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The Foundation Common to Most Security Frameworks

September 24, 2019

We have entered the era of multiple security frameworks.  Sometimes mandatory, often voluntary, security frameworks are created to provide federal and commercial organizations with an effective roadmap for securing IT systems.  The goal is to reduce risk levels and prevent or mitigate cyber-attacks.

To accomplish this task, security frameworks typically provide a series of documented, agreed and understood policies, procedures, and processes necessary to secure the confidentiality, integrity and availability of information systems and data.

In the United States, the overarching framework is the National Institute of Standards and Technology (NIST) Cyber Security Framework.  As part of the Department of Commerce, NIST is responsible for developing technical standards and guidelines for information security, among other things.  Although the NIST standards apply to U.S. federal agencies and critical infrastructure, it is also widely used throughout the private sector.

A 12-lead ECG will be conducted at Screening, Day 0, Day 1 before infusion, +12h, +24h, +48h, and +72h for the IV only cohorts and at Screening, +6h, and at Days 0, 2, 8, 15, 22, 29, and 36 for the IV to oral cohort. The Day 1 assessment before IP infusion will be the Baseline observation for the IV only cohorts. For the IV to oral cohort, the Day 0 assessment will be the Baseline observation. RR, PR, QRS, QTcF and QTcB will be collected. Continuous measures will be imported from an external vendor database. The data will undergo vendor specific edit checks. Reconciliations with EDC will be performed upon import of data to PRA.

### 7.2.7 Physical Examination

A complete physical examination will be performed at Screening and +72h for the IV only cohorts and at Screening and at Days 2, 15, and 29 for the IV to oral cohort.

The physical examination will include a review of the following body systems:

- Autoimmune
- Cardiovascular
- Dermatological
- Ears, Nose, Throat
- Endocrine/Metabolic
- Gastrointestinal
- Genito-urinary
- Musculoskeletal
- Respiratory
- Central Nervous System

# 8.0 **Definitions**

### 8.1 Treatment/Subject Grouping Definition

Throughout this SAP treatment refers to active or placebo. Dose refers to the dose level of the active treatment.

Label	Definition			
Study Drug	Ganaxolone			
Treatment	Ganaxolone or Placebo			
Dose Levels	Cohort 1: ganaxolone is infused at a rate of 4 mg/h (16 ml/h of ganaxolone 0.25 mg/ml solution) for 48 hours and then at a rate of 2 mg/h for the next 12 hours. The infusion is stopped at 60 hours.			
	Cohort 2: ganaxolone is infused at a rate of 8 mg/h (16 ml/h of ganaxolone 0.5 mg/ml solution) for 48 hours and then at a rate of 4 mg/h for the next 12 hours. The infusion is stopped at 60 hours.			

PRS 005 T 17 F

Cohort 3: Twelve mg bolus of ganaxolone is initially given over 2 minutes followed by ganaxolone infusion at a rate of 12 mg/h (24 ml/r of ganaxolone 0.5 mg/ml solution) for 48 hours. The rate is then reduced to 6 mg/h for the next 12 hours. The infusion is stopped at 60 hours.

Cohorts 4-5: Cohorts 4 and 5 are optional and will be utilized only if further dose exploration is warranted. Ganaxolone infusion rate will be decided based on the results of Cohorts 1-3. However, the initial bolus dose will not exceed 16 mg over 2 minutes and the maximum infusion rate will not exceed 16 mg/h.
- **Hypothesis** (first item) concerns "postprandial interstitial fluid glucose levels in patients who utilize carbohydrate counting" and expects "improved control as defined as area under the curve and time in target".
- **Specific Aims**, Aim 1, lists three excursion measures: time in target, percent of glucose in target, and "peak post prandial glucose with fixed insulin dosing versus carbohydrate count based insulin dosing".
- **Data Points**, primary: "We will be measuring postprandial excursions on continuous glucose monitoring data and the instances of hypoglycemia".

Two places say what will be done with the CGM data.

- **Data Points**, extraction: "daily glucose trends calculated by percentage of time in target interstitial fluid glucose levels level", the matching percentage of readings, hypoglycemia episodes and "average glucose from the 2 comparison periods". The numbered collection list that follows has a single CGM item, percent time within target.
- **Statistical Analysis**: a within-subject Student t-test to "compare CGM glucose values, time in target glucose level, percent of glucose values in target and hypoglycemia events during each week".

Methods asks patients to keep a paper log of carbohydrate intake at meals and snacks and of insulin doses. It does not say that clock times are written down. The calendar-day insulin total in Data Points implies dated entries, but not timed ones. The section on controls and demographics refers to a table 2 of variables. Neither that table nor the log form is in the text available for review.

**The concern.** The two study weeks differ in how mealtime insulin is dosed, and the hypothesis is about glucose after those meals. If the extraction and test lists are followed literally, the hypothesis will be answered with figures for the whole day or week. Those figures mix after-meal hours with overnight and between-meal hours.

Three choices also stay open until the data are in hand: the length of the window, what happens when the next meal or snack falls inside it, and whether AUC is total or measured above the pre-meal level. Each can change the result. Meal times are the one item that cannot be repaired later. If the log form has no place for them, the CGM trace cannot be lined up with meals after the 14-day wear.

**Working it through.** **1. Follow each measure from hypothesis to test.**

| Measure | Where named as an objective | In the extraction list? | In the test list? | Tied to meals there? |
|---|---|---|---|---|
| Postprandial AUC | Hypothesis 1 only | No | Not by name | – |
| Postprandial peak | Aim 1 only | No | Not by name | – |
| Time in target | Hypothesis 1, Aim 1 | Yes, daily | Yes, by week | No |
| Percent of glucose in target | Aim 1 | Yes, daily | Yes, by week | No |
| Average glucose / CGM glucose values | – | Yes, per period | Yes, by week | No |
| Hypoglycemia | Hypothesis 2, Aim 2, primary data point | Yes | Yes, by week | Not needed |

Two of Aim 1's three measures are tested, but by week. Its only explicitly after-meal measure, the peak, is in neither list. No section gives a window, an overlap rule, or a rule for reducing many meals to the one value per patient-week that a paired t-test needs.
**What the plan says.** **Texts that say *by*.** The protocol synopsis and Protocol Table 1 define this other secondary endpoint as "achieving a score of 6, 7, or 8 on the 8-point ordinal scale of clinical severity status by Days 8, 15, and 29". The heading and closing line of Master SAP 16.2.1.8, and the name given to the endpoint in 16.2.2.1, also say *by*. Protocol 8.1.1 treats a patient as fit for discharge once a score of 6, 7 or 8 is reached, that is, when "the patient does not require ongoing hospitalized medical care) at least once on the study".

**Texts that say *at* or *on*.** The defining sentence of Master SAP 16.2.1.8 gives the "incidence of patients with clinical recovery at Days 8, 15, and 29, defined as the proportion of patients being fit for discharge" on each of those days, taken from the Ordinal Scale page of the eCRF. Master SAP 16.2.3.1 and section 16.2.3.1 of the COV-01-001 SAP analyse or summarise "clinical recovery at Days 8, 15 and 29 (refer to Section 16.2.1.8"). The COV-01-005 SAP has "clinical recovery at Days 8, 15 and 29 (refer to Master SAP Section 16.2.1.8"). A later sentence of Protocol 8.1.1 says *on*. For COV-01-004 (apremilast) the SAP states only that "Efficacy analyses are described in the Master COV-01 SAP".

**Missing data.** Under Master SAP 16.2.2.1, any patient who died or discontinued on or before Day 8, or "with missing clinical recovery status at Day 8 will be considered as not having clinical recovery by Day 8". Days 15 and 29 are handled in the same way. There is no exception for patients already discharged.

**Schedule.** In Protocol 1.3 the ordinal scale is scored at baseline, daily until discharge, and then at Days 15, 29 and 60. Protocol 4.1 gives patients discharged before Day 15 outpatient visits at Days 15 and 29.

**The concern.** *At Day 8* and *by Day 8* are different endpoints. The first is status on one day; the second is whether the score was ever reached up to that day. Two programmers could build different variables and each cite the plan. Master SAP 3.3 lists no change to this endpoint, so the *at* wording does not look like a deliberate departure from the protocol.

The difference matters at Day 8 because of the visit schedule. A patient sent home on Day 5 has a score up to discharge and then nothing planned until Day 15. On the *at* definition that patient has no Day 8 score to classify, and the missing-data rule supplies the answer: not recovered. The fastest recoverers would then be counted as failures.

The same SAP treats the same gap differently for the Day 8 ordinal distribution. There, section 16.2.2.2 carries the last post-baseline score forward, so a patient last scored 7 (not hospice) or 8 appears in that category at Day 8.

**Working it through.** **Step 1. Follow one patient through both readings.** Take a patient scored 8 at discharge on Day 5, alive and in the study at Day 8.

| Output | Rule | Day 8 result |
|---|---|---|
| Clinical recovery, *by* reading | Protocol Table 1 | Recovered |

In addition, specialized frameworks are less comprehensive and address specific aspects of information compliance.  HIPAA, for example, provides security requirements to protect patient privacy; PCI in the retail sector address credit card processing, FedRAMP covers Federal cloud standards and the energy sector relies on the NERC Critical Infrastructure Plan.  The list is long, and today even individual States are adopting their own cyber security frameworks (i.e., NYDFS).

If there is a drawback to security frameworks, however, it is that most provide a “30,000-foot view” of information security.  Most identify potential risks as well as how to protect, detect, respond and even recover from cyber-attacks.  Specific implementation steps, on the other hand, are rarely addressed.

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